That freedom of expression through music – the ability to write about whatever you want and however you’re feeling – is at the heart of Gnarwolves’ DIY ethic. So it’s apt that the band’s new album, Outsiders, is about “people being allowed to express how they feel, and their thinking processes, and how they got there as openly as possible, and not feel that having those feelings are either unusual, or things that you shouldn’t be able to express.”

“The record was a way of channelling things; it’s about me trying to work out who the fuck I’m supposed to be and what I’m supposed to do,” he outlines. “Some of the lyrics are socio-political, but they all revolve around how I am basically the centre-piece to my own miserable life, and I’ve made this very narcissistic, self-offensive record to go along with it!”

It sounds like heavy stuff, and at times Outsiders is much lyrically darker than Gnarwolves’ previous output. It’s also the largest collection of songs the band have written which break the three minute barrier. Musically, however, Thom decided to get back to basics for this record, with many of the songs featuring a much simpler structure than anything Gnarwolves have released before.

“I used to have this really big issue with things repeating themselves, and I’ve really gotten over that now,” Thom reveals. “Simple songs are really peaceful. We’ve missed that occasionally; how things can be simple, and work better for their simplicity. That pushed the songs over the 3-minute mark, because we were thinking, ‘this song needs a chorus here,’ or ‘this needs a middle-8 here.’ It’s weird, because the songs are mostly still really fast; Max isn’t going to reign it in!”

Outsiders also sees the band finally realising their founding ‘sound like Weezer’ ambition on ‘Talking To Your Ghost’, a wonderfully simplistic punk-rock jam that Rivers Cuomo would be very proud of.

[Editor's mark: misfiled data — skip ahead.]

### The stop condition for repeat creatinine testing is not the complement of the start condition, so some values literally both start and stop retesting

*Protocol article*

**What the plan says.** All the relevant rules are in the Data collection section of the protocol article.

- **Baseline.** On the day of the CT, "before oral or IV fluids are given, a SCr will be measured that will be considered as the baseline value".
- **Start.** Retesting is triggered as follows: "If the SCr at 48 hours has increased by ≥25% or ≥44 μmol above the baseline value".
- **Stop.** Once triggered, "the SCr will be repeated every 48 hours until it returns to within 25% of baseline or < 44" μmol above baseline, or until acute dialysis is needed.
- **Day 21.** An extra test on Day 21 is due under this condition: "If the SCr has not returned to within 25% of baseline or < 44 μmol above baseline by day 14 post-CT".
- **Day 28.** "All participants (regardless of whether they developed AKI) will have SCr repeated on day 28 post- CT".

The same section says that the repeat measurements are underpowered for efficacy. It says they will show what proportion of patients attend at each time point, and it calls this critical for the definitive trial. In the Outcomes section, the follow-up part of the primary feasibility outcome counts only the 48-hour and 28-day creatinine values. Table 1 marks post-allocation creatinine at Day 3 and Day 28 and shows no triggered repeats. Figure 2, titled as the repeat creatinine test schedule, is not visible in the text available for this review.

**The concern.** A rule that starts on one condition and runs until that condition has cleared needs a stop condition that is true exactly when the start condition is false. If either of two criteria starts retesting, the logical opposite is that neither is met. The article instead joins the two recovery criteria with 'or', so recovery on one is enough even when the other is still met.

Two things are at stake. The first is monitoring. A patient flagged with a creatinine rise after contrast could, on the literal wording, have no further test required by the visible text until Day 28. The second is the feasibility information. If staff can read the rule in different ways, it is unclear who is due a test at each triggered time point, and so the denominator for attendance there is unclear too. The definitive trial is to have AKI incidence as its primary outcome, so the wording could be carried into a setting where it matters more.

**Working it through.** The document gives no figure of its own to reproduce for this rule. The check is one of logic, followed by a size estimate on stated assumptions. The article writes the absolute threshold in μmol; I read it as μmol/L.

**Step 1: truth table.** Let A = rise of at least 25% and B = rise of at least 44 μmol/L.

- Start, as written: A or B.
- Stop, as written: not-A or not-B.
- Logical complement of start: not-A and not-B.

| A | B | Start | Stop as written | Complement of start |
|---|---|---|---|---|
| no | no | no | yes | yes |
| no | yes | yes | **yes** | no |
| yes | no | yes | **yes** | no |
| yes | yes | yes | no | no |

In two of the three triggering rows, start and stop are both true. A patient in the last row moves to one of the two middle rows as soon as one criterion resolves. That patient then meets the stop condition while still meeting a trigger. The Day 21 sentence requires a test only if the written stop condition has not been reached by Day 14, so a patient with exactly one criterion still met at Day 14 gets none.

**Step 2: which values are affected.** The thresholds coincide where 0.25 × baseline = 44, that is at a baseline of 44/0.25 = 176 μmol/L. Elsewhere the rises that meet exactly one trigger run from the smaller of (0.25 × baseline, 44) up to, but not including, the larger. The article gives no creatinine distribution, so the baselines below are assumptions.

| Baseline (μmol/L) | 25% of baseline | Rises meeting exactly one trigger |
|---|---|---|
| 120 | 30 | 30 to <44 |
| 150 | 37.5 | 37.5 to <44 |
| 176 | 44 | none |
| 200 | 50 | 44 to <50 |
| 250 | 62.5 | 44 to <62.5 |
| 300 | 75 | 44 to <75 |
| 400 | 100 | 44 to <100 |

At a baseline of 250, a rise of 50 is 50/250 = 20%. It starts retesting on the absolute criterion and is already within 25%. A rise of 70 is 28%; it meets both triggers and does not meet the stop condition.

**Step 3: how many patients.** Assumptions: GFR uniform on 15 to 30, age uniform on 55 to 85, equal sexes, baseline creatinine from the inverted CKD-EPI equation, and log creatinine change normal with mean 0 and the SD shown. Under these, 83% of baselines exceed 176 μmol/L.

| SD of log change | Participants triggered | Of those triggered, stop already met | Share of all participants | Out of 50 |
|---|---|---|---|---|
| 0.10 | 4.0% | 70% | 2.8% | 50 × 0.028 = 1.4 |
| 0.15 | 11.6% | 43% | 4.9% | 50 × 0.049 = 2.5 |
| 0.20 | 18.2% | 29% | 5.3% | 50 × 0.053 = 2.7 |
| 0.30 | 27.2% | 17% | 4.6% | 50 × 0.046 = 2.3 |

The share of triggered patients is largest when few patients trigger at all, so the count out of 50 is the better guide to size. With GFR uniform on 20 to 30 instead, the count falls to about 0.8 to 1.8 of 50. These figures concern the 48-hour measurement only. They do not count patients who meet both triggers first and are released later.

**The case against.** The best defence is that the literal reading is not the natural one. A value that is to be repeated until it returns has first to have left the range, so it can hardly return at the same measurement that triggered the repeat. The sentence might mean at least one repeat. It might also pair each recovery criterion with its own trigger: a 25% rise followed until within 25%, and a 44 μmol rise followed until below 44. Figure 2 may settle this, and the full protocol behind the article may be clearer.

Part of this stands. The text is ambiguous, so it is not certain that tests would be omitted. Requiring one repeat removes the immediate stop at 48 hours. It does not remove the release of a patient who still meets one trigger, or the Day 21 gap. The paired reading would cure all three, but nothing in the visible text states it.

“We’ve finally done it; we’ve achieved our first goal! We forced Gnarwolves into a Weezer song!” Thom laughs. “I had the bass line rattling around my head for 2 weeks, and I thought, ‘That sounds like a song on its own!’ It was a friend of mine [that gave me the idea]. He just said, ‘give me a chord sequence, and I’ll write a song,’ and I was like, ‘Really? Just one chord sequence?!’ That changed my perception of song-writing quite a lot. I was like, ‘is that all you have to do?! Your songs are better than mine!’”

Outsiders is comfortably Gnarwolves’ best work to date. By reigning things in and thinking more deeply about how they can write the best songs, they’ve produced a record with the potential to transcend the punk scene. 2017 could well be the year where Gnarwolves are considered outsiders no more – not that that’s something Thom is particularly bothered about.

“I don’t want to be a rockstar – rockstars are dickheads! Kill ‘em, man! Obviously we’re having a conversation for an article, so there’s at least a part of me that wants things to go well and be a bit successful, but I don’t want to be Green Day! I imagine that if things were to grow any bigger than they are, people would start to have an opinion of me before I’d said a word. Fuck that, that’s stupid.”

Gnarwolves are on an apathetic mission to kill rockstar culture, and whether or not that attitude leaves them stranded on the outside of the industry is something the band couldn’t give less of a fuck about.